During the first session, the Italian Public Health Association, the host for the 16th World Congress, reported on their plan of action. It is noted that the European Public Health Association will play active role in facilitating the and supporting the Italian Public Health Association in the Organization of the Congress. Some issues discussed along this was the suggestion by the Italian Public Health Association to get a larger proportion of the profit in the end. This was not accepted by members on the account that even the Ethiopian Public Health Association, a host from a developing country was not granted any privilege on sharing the profit that remained fifty -fifty between WFPHA and EPHA. Hence it was agreed to use the same principle.
In the Second Session of the General Assembly primarily listened to reports by national Public Health Associations, Regional Federations and the World Federation. From the report it was evident that the scope and reach of the WFPHA has expanded. Furthermore the influence of the WFPHA on impacting on Global Health Issues and Global Public Health concerns was growing with increasing credibility and relevance. The WFPHA’s contribution on the Global Charter was a good example.
Organizationally the WFPHA consolidation and expansion of Regional Federations was highly appreciated. This was seen as an important strategy to give better organizational platform for stronger participation by National PHAs, Schools and Institutes of Public Health.
Also important to note was the experience exchange and need on clarifying, strengthening and streamlining of the bylaws especially in terms of the relationships between national PHAs and Regional Federations in respect with WFPHA. was issues that need to be looked in to.
WFPHA Regional Federation Meetings
The meeting was facilitated by the WFPHAs. Each Regional Public Health Federation that includes South East Asia Group, Africa Group, European Group, Asia and Pacific Group and the Americas Group, made presentations on their achievements, challenges and opportunities. The strength and level of engagement varied between Regions.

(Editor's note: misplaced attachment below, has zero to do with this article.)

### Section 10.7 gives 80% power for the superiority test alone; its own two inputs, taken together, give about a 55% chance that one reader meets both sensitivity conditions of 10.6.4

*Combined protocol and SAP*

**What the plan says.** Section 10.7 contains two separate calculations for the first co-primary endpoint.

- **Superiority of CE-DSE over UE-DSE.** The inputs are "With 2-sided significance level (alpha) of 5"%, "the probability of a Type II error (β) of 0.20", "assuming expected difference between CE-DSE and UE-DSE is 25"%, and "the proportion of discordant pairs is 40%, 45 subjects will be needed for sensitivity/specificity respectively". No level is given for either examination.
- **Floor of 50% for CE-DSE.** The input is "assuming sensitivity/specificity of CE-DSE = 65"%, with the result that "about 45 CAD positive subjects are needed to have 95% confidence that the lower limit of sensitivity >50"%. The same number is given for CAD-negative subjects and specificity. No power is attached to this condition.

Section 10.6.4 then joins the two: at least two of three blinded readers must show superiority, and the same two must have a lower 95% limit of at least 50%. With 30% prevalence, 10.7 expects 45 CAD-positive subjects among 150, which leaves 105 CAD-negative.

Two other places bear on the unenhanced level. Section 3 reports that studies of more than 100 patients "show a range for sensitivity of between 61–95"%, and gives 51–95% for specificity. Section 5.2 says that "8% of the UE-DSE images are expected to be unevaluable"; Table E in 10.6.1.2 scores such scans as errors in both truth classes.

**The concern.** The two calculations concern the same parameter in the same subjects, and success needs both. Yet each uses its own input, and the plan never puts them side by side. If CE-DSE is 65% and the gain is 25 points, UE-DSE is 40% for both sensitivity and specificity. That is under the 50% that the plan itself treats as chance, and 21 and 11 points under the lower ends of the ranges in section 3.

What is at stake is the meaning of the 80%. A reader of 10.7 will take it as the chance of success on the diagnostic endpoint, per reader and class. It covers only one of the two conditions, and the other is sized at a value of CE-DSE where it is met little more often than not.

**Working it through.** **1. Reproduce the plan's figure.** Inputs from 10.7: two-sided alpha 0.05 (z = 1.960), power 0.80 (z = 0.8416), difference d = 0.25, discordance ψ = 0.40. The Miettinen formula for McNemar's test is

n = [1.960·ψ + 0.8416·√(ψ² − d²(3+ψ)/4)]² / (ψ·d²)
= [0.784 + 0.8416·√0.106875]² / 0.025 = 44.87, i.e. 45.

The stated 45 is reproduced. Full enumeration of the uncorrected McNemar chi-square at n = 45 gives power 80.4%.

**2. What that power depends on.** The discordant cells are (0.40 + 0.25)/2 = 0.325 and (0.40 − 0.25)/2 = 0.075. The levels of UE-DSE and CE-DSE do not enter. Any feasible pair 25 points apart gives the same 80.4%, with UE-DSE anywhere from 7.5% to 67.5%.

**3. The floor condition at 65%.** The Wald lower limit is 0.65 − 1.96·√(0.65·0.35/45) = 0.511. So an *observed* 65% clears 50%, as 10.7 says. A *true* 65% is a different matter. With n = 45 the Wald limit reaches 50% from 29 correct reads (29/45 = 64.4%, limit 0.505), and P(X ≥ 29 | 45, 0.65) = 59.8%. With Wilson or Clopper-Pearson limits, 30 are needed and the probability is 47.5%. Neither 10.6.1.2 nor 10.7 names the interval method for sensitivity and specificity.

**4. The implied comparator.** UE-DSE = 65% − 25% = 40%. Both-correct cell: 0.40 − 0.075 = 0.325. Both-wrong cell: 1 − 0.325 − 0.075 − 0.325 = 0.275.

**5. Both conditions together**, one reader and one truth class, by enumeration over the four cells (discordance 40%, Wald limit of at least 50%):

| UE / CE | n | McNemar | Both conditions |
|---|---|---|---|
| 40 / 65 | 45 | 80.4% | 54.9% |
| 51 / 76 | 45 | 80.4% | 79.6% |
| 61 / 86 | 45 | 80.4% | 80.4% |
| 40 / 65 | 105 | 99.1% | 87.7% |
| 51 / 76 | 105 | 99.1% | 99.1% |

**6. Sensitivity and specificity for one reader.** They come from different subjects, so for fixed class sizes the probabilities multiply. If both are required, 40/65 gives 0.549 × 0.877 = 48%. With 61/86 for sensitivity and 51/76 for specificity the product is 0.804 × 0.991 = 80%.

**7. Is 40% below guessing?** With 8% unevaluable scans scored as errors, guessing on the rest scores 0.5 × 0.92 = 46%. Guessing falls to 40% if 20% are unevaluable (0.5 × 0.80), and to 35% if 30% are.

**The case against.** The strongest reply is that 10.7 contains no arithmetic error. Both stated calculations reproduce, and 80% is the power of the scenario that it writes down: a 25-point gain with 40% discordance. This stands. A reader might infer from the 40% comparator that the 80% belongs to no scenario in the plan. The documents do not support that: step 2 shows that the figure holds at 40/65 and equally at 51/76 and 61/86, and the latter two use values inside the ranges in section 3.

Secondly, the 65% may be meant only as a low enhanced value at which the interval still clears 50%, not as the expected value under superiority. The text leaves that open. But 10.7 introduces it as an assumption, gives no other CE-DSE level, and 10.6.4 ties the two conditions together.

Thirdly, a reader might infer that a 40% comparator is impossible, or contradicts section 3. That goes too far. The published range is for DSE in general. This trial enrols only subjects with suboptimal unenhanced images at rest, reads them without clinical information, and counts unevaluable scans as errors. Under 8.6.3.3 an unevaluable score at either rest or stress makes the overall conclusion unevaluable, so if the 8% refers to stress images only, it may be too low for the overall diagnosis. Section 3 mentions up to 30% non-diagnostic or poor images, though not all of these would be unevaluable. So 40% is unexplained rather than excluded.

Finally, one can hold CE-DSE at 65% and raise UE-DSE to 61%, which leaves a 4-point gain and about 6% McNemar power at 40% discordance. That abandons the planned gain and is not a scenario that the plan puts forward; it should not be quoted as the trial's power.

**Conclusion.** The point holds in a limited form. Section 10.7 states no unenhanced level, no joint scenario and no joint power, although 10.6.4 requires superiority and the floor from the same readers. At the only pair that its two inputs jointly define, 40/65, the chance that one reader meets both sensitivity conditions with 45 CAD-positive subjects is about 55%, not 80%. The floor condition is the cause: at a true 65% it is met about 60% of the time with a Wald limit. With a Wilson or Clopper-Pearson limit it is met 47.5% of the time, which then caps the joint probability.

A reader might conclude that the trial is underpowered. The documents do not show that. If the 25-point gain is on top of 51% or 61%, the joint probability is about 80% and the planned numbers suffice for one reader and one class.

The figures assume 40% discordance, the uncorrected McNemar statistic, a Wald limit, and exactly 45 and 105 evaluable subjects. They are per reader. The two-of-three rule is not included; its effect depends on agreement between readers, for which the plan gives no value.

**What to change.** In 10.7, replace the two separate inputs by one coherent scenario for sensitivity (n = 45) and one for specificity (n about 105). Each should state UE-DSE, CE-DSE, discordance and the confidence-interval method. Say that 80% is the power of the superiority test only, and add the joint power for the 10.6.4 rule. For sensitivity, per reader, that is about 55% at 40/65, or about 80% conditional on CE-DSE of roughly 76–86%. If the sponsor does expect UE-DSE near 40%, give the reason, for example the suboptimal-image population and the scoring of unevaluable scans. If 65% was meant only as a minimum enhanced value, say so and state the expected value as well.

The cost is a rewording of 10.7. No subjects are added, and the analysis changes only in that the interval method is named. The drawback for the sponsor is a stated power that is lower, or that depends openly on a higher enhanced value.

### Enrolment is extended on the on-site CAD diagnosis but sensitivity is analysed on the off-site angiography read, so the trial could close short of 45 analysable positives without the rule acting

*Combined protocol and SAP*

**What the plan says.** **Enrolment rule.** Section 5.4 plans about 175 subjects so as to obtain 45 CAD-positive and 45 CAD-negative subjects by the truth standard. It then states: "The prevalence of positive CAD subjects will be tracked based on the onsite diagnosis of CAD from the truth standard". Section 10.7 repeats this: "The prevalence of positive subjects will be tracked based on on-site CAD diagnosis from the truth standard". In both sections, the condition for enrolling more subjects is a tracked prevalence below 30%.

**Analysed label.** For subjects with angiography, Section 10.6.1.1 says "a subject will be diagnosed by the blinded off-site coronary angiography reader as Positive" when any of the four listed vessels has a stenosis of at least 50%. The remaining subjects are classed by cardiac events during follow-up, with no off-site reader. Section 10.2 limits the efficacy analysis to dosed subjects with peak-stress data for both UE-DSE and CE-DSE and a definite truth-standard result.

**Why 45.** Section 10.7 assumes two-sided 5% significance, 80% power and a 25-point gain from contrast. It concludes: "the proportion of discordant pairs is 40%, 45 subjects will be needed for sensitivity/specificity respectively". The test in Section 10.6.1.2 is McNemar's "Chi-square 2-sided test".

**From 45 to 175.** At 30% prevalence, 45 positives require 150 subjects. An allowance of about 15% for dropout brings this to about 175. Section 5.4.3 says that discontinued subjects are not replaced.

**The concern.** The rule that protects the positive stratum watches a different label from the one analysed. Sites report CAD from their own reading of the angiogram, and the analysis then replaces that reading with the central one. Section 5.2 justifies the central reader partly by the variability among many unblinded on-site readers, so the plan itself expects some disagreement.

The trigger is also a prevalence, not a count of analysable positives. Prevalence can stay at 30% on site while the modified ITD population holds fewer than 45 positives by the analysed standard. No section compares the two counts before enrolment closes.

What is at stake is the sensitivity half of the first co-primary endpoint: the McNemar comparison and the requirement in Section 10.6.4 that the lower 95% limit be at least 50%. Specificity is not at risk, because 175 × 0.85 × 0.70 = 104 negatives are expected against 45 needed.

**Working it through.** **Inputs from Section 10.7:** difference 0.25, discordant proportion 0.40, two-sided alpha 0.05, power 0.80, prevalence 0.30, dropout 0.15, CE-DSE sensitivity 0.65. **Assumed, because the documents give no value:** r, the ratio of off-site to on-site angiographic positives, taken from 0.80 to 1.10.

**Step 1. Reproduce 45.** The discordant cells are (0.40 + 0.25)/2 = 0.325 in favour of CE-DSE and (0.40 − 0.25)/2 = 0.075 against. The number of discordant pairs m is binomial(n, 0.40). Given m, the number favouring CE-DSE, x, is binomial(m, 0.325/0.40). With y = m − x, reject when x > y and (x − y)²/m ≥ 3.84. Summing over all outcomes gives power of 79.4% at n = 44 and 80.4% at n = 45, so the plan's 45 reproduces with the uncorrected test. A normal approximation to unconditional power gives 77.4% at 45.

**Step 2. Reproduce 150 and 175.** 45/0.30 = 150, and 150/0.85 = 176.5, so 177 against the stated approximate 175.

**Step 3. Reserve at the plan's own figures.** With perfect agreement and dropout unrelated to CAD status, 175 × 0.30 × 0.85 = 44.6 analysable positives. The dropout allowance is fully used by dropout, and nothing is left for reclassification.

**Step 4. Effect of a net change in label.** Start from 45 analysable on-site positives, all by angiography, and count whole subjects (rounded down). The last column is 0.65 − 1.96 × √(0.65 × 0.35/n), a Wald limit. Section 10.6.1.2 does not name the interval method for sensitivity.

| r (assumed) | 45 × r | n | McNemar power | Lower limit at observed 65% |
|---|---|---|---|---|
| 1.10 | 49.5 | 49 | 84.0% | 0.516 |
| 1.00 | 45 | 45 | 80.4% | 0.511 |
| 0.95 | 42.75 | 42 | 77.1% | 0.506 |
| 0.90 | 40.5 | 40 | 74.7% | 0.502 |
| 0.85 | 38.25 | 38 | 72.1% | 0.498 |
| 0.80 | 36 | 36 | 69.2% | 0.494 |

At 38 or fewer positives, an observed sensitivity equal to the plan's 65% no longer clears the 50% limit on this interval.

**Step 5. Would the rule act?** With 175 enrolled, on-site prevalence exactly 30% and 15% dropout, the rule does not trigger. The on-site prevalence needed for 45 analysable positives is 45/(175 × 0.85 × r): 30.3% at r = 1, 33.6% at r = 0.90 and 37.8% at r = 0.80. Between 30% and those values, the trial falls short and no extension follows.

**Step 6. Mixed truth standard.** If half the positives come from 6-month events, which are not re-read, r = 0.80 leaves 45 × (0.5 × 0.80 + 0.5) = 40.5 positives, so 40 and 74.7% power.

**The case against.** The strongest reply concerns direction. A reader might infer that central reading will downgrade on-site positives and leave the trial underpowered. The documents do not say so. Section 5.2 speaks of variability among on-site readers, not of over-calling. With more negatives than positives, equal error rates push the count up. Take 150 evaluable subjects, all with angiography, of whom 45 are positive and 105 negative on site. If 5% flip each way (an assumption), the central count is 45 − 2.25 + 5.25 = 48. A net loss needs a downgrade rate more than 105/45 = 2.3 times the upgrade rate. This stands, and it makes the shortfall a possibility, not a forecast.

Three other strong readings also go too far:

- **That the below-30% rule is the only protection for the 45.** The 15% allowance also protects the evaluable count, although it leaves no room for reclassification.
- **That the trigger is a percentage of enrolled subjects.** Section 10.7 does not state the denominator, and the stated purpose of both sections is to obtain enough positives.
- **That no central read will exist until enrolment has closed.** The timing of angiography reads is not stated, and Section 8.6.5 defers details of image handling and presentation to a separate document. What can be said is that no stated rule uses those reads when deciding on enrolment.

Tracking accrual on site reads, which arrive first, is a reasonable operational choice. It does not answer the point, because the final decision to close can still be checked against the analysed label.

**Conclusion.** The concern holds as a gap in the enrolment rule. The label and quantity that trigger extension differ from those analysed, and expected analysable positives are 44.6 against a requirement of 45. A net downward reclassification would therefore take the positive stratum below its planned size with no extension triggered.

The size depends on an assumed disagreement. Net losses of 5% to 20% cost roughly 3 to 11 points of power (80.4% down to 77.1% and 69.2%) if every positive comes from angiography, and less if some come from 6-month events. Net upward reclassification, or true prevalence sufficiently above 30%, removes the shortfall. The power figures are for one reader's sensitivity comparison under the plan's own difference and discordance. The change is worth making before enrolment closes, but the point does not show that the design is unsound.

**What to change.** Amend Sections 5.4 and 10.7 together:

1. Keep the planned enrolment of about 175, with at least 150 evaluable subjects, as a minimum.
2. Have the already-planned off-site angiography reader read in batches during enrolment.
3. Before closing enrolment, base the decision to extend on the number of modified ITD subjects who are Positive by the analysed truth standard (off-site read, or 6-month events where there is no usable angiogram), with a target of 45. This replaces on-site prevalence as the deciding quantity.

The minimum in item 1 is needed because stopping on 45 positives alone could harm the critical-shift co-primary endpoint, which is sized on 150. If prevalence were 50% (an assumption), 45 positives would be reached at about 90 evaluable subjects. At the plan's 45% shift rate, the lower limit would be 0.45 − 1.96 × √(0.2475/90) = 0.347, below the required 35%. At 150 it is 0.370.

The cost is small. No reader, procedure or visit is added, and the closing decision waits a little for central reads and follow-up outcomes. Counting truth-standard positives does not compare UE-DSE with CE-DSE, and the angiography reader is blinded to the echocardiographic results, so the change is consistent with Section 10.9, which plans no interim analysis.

The AFPHA’s contribution in experience sharing at the 1st Arab Public Health Conference was appreciated as a good example of networking and capacity building. On the other hand its continued struggle to overcome the burden of lack of funds was appreciated and possibility for closer collaboration with established Regional Federation was recommended.
The variation in the technical and financial capacity and level of engagement of NPHAs varied from Region to Region. As example is the EUPHA’s annual budget reported to be around 400,000 Euros as compared to AFPHA with least budget if any.
In general however the positive trend and the growing participation and capacity of Regional Federations were recognized. This should be strengthened and continued for the WFPHA to be an influential body to impact in Global Health and contribute to the acheivement of sustainable Development Goals.
The 15th world Congress on Public Health has been a great success!!
The main outcome of the Congress was the “Melbourne Demand for Action”, that is the key document that we invite all of you to read and spread and implement!
Please visit the WFPHA Website.
Secretary General of the AFPHA